A wild move for second-place left the front group scrambling and Morad was able to jump on the opportunity to move into second on lap fourteen. But that action allowed the leader to pull an eight-kart lead on Morad and the remainder of the group. With third place hot on his heels, Morad received a little help on lap fifteen when heavy contact behind him left him on his own to chase down the leader. Lap by lap, Morad was able to inch closer to the leader, pulling roughly half a kart length a lap. With three to go, Morad was on the leaders heels and ready to pounce. With the crowd on their feet, Team Canada and many others cheering him on, Morad peeked inside in turn one as the last-lap board was shown. Holding on through corner three, Morad hounded the leader through four, five and six. A huge run down into seven allowed Morad the dive to the inside in eight. Side by side as they entered into turn the tight chicane, Morad held on through thirteen and with the perfect line through the final sweeping corner allowing him to pull enough that once he had the flag in his sights, Morad and the crowd went wild, Morad a little too wild.

The pure excitement in Morads celebration got the best of him and his left shoe caught and locked up the brake pedal just after the start/finish line. The sheer force sent Morad sideways and into the second place finisher. With Morad up on top, the two slid into the outside fence, spinning the two around in the air and Morad out of his kart. Once the shock had cleared and Morad was back to his feet, the crowd roared once again, with Morad throwing his hands into the air. The race he came so close winning last year, he won this year. Daniel Morad was the Rotax Max Challenge Grand Finals DD2 Champion. It took a while for him to cross the scales, as his beaten up go-kart needed a little love to get onto the scale hut, but once cleared, Morad was all smiles once again and so was everyone from Team Canada.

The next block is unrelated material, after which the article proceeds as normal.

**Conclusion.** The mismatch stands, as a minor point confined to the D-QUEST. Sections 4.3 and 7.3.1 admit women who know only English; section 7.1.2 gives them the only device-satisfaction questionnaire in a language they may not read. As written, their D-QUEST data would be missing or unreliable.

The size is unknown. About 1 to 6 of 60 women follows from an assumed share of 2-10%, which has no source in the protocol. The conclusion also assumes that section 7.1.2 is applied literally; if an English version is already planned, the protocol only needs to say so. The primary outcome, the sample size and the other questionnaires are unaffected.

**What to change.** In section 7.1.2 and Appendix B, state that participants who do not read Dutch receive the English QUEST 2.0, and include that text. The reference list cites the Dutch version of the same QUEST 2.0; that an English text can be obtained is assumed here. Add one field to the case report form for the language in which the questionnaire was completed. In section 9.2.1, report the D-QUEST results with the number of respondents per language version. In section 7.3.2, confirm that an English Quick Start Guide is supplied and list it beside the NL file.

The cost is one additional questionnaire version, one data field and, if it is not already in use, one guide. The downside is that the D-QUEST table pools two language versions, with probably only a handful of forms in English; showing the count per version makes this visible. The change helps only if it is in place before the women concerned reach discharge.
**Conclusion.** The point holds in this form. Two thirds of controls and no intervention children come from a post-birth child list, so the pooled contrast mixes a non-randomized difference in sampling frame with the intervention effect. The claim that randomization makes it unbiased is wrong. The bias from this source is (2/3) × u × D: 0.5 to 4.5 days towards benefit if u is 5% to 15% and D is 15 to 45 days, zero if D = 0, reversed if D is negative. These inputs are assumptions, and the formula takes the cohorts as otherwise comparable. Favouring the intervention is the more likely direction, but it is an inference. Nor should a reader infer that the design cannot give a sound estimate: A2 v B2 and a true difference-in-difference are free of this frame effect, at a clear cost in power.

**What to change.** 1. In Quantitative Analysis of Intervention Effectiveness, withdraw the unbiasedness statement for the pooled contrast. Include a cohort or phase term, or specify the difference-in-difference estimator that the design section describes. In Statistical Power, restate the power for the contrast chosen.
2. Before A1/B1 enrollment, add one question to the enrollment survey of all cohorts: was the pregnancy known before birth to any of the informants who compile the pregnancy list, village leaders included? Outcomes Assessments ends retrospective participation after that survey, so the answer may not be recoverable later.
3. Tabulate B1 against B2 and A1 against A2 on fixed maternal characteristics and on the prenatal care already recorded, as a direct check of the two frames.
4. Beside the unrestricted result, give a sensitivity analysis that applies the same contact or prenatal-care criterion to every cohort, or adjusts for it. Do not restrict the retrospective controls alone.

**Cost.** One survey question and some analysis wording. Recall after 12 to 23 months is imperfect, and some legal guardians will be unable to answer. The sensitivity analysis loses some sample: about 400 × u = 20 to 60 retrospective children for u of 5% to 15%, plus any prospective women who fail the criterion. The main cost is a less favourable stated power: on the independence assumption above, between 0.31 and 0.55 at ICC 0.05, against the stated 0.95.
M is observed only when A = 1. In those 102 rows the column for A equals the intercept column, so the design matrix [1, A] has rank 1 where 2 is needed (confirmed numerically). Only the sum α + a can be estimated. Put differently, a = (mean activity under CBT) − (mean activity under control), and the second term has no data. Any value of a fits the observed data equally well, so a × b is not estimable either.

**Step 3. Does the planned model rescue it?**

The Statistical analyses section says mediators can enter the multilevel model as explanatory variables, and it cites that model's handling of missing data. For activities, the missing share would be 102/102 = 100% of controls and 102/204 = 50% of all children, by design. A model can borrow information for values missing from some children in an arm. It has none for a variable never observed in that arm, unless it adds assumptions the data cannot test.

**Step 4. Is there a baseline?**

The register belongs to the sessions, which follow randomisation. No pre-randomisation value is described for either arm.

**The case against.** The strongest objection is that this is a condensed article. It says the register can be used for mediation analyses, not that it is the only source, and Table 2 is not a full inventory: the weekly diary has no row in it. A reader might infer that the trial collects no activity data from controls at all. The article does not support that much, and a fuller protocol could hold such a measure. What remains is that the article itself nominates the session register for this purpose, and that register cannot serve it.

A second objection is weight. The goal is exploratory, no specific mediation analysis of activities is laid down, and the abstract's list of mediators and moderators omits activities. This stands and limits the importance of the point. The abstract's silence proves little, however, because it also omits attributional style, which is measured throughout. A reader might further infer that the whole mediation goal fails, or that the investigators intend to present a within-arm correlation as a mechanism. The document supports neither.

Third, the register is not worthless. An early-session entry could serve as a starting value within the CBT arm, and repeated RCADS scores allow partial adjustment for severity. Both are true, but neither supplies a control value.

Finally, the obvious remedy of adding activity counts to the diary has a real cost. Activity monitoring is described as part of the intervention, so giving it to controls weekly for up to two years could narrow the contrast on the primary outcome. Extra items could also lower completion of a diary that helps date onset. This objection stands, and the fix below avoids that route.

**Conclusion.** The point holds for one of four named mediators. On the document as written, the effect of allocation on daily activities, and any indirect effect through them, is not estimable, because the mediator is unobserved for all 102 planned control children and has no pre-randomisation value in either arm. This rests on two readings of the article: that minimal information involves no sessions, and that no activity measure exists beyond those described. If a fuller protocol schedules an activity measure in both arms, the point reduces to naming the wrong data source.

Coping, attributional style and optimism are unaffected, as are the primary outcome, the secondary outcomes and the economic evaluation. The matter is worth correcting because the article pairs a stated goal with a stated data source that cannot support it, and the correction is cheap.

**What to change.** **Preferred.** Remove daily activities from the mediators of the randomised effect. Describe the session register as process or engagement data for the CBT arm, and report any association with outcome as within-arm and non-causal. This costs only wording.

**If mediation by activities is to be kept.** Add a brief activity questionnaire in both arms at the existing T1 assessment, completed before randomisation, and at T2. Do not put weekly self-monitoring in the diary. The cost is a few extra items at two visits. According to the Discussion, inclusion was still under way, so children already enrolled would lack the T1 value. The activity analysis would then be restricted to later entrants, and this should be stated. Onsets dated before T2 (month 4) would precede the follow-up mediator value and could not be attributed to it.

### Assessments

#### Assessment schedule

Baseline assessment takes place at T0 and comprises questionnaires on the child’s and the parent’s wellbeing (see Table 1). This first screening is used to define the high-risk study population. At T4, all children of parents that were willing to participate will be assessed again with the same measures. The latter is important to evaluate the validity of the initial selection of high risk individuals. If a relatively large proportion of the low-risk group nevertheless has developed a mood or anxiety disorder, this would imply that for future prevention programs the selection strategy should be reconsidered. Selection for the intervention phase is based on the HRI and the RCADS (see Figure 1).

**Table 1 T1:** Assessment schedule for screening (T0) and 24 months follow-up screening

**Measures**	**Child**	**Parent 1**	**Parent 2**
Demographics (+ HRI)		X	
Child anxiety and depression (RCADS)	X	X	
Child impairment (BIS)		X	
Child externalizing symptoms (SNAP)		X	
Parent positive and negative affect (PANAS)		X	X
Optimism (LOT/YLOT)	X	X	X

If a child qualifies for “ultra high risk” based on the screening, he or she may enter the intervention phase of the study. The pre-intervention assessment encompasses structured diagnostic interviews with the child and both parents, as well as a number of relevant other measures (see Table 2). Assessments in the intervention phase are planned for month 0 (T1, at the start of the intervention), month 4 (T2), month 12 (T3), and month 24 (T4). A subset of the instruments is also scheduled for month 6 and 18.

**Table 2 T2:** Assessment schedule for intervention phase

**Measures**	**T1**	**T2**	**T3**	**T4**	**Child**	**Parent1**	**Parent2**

Herder would eventually finish in sixteenth after contact sent him down the order with only a few laps remaining, while Luciano would finish in twenty-fourth.

The win would be Canada’s second of the day. To recap the week, Canadian drivers earned two pole positions, four heat race victories and two World Titles, a truly remarkable feat.

Following all the celebrating and champagne spraying, drivers and teams gathered for the annual Prize Giving Party where Rotax announced that next years Grand Finals will be held back in Dubai at the Al Ain Raceway, the location of Pier-Luc Ouellette’s dominating run to the Rotax DD2 World Championship.


2010 Rotax DD2 World Champion Daniel Morad (Photo by: Cody Schindel - Autosports Media Group)
2010 Rotax DD2 World Champion Daniel Morad
(Photo by: Cody Schindel - Autosports Media Group)


Nicholas Latifi (Photo by: Cody Schindel - Autosports Media Group)
Nicholas Latifi
(Photo by: Cody Schindel - Autosports Media Group)


(Photo by: Cody Schindel - Autosports Media Group)
(Photo by: Cody Schindel - Autosports Media Group)


Bryce Choquer (Photo by: Cody Schindel - Autosports Media Group)
Bryce Choquer
(Photo by: Cody Schindel - Autosports Media Group)


Scott Campbell, 2010 Rotax Masters DD2 World Champion (Photo by: Cody Schindel - Autosports Media Group)
Scott Campbell, 2010 Rotax Masters DD2 World Champion
(Photo by: Cody Schindel - Autosports Media Group)